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Do your students need help understanding fractions?

In the 1980s, A&W, an American restaurant chain, unveiled a new menu item-- a third of a pound burger meant to rival McDonald's popular Quarter Pounder. After creating an expensive marketing campaign and a fan-fare filled roll-out, the A&W third-pound burger failed. It was only after soliciting feedback from their focus groups that A&W executives began to understand why. The American public believed the third-pound burger to be smaller than McDonald's quarter pound burger. Misunderstanding the four in one-fourth to be larger than the three in one-third caused Americans to believe that A&W was cheating them out of their money by charging a price for the burger that did not equal the value.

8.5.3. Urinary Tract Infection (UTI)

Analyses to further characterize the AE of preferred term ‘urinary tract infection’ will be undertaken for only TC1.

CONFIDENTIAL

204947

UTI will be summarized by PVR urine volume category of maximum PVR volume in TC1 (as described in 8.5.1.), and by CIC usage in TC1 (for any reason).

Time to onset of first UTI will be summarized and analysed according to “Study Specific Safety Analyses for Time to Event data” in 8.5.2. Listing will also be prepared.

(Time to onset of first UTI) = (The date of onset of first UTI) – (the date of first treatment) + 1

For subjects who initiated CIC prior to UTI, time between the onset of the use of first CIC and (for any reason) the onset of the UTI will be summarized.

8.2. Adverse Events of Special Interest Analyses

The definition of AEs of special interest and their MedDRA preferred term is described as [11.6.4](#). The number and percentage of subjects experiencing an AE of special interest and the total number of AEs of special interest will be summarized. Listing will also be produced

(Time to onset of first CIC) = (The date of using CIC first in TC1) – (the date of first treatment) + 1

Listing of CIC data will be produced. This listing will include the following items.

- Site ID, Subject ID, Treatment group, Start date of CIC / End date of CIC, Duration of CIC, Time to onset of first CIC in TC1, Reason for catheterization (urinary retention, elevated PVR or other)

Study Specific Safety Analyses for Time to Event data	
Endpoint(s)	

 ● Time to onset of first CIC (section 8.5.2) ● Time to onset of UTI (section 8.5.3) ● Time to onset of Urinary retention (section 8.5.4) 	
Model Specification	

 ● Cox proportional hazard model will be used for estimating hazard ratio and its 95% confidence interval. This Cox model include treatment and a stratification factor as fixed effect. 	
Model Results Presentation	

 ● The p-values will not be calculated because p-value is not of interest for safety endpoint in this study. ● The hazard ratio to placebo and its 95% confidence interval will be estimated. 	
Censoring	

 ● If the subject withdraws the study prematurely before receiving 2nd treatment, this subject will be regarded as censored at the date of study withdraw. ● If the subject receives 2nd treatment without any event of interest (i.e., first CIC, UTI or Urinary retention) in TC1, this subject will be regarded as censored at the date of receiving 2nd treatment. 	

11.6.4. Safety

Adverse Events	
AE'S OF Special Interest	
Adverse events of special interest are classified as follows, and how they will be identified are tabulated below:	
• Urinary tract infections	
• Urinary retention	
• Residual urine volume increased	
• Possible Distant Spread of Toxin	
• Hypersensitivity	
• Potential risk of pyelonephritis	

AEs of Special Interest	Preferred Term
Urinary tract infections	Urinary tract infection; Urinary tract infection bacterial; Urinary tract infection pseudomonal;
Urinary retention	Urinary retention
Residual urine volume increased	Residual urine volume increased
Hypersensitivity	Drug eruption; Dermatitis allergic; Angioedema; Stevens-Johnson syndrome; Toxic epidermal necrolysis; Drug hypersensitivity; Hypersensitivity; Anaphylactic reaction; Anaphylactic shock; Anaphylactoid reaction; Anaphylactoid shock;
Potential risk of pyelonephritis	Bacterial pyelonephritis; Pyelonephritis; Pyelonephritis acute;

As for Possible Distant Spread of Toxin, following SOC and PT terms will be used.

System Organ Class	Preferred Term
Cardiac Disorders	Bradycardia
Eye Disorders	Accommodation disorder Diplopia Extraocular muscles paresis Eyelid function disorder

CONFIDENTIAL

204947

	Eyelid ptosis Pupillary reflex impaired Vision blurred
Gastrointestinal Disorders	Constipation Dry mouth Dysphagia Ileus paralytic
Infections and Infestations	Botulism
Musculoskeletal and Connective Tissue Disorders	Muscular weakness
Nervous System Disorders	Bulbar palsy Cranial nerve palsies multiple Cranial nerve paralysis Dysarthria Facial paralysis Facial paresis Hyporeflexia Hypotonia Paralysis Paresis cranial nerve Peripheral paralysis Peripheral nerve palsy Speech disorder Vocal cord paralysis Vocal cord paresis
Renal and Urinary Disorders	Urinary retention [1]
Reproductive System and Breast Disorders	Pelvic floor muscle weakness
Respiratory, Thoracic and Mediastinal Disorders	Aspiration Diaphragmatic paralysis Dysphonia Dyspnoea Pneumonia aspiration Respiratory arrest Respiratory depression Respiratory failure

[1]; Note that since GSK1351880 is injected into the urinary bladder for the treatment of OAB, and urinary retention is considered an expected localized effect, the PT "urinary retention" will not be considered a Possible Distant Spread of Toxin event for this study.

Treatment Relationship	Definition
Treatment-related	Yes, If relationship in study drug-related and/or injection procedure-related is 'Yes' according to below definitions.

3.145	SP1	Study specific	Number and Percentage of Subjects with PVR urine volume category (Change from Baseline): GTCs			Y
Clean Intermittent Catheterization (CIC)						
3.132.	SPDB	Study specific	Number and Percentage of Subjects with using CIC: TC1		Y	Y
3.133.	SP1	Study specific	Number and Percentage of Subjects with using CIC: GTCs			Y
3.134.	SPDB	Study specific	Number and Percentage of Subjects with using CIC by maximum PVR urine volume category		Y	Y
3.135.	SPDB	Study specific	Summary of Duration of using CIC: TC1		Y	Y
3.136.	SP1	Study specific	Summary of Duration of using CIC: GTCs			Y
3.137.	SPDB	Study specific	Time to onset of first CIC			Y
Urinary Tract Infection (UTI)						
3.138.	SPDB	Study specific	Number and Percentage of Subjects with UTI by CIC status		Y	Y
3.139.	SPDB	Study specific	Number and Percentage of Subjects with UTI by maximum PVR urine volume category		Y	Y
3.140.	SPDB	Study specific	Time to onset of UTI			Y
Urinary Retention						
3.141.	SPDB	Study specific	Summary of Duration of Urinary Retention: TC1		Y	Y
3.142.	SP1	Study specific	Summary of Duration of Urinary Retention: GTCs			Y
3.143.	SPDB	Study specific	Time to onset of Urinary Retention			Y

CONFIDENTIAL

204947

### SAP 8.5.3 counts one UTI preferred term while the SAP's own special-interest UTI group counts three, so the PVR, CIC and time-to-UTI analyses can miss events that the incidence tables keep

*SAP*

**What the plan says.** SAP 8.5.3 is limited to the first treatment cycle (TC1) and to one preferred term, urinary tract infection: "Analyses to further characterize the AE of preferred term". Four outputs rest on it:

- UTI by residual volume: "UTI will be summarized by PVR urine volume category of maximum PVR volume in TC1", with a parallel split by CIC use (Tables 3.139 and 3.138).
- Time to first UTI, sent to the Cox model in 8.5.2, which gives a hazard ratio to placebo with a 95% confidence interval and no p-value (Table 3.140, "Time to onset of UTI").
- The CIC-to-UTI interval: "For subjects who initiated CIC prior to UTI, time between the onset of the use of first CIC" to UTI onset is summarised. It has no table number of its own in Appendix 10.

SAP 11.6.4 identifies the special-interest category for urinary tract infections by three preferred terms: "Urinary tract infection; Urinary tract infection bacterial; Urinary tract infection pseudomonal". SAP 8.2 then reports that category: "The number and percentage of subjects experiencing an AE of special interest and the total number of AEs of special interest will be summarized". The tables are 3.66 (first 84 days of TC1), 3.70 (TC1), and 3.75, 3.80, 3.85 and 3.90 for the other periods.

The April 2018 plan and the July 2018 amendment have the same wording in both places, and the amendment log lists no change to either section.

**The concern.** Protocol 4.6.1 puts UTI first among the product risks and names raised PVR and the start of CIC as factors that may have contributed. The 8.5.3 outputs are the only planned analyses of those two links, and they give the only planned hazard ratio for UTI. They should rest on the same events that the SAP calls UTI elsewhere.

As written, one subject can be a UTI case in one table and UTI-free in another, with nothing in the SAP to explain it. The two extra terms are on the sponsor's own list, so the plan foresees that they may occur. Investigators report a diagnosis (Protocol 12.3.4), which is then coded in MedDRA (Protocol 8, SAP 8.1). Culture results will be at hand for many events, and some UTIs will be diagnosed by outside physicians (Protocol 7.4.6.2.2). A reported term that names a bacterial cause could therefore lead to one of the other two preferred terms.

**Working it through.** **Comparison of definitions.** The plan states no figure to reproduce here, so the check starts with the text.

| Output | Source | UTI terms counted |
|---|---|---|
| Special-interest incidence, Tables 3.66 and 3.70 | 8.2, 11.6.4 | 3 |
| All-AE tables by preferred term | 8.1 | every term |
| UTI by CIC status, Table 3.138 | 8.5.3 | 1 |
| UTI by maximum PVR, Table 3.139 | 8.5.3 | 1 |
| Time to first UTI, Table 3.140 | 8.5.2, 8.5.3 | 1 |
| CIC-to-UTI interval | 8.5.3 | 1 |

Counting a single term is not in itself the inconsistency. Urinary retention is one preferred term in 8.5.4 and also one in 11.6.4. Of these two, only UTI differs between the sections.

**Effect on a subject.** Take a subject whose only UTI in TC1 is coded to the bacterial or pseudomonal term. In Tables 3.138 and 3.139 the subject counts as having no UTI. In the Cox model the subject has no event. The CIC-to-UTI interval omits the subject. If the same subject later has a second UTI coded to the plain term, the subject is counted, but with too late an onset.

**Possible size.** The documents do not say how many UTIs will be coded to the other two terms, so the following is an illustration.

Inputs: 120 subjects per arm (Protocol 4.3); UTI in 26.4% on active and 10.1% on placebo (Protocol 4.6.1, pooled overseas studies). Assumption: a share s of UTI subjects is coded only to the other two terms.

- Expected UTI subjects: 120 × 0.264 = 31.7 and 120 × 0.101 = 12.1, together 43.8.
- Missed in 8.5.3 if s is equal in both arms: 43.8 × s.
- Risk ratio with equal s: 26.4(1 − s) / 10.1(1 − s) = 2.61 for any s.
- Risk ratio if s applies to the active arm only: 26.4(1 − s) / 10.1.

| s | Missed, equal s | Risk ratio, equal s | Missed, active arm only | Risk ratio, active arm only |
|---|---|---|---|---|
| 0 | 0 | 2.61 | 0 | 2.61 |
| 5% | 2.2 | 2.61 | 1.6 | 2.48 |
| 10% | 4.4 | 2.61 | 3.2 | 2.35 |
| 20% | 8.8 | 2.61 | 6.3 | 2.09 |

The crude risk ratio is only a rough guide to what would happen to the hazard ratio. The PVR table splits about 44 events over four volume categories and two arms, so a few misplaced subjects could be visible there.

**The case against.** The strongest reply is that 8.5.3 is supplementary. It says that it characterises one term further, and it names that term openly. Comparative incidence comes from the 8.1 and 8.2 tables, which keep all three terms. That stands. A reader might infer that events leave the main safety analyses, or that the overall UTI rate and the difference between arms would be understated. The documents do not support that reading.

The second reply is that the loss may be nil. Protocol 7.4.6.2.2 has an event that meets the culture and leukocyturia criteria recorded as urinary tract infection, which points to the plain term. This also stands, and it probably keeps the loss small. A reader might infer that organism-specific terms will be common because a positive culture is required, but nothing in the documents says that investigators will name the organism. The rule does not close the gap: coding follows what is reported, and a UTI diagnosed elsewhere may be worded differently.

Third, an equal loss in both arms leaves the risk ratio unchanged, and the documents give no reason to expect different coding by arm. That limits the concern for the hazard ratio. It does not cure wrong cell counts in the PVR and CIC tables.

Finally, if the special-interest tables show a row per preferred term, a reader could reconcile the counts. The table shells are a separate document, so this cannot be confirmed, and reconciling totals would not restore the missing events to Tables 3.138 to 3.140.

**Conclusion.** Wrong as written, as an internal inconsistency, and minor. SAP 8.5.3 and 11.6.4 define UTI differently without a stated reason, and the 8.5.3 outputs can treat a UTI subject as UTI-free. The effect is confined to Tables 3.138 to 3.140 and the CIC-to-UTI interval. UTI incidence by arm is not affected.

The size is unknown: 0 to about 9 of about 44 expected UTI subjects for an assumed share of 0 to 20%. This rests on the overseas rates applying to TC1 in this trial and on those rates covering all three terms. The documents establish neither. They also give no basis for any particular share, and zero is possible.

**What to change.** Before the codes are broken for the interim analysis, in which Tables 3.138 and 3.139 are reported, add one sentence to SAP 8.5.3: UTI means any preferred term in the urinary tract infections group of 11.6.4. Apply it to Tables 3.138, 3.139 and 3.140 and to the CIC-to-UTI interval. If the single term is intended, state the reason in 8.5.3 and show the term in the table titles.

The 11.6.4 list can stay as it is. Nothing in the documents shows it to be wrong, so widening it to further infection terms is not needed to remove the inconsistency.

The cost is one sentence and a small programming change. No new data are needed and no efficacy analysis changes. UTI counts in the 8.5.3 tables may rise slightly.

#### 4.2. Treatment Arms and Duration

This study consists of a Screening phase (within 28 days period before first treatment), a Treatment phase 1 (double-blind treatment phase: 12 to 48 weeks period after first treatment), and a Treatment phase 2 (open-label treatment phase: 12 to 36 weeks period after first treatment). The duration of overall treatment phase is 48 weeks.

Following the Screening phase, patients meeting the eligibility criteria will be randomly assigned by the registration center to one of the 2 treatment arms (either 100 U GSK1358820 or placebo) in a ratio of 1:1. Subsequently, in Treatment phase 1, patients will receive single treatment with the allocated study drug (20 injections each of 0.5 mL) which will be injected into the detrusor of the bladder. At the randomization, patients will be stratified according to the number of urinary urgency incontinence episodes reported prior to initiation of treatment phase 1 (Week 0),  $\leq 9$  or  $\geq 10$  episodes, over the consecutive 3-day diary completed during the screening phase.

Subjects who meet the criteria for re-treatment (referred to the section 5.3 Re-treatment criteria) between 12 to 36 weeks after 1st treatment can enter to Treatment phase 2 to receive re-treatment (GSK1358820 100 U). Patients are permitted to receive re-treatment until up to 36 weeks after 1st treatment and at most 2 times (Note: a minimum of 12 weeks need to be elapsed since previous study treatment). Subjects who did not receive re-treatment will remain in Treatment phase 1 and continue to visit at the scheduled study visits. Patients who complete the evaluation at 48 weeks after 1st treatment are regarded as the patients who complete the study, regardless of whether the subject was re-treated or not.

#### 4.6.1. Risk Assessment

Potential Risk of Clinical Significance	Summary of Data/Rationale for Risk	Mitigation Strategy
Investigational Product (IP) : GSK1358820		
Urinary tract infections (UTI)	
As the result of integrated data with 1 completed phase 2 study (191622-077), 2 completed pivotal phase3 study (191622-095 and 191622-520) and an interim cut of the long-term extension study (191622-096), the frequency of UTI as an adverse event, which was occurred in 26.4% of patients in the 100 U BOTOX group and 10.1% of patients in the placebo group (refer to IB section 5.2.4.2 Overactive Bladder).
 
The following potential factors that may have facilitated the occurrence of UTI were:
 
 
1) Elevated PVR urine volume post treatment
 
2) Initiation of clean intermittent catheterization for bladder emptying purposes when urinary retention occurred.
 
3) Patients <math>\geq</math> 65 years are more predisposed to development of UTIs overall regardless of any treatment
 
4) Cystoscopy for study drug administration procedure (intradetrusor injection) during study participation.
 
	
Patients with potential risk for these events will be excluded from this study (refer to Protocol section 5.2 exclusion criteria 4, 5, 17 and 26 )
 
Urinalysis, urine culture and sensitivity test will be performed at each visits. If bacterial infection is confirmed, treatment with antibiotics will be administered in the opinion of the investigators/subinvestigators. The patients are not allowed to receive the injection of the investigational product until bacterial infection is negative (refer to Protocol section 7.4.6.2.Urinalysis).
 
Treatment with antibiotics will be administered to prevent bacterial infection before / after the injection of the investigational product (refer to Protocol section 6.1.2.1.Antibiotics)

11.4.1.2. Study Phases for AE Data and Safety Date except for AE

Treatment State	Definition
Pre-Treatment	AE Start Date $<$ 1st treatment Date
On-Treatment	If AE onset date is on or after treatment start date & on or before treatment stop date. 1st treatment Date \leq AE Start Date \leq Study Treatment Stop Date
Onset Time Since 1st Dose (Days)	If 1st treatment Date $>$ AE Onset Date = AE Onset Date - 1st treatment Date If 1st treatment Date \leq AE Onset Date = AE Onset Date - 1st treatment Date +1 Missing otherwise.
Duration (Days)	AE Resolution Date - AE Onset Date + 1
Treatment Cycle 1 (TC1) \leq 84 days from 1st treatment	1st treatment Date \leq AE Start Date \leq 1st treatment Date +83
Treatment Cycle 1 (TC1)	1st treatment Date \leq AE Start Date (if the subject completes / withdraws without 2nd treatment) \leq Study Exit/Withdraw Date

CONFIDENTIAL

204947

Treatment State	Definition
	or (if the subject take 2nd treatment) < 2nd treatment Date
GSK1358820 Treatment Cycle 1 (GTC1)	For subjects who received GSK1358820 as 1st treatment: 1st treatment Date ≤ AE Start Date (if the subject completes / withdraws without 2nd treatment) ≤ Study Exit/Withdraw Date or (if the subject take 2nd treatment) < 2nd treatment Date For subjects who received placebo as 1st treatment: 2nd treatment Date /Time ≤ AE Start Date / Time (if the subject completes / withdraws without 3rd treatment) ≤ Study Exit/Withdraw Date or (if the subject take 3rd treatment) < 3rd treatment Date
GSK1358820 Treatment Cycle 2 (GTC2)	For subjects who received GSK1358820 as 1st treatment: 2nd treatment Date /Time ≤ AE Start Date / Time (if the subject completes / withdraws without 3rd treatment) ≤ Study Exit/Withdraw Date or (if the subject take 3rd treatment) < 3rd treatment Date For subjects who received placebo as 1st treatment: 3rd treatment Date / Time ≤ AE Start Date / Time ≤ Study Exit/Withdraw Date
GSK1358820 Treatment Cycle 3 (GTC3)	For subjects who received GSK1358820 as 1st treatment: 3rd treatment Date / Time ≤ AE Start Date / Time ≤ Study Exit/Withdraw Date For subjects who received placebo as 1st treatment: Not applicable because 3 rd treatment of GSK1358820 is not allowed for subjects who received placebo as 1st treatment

This story speaks volumes about how fractions are perceived by students and adults alike. It's important that our students learn to understand fractions in the same way that they understand numbers in other forms.

This activity focuses on comparing fractions by reasoning about their sizes. Development of this skill begins with a conceptual model. When presented with a variety of visual fractions, students begin to understand that the more pieces the whole is partitioned into, the smaller the value of each piece.

Click here or on the image above to grab a free copy of my “Reasoning About Fractions” activity.

Want to know more?
Head on over to The Routty Math Teacher website to read this week's blog post about making sense of fractions. Find it here!

Enjoy!

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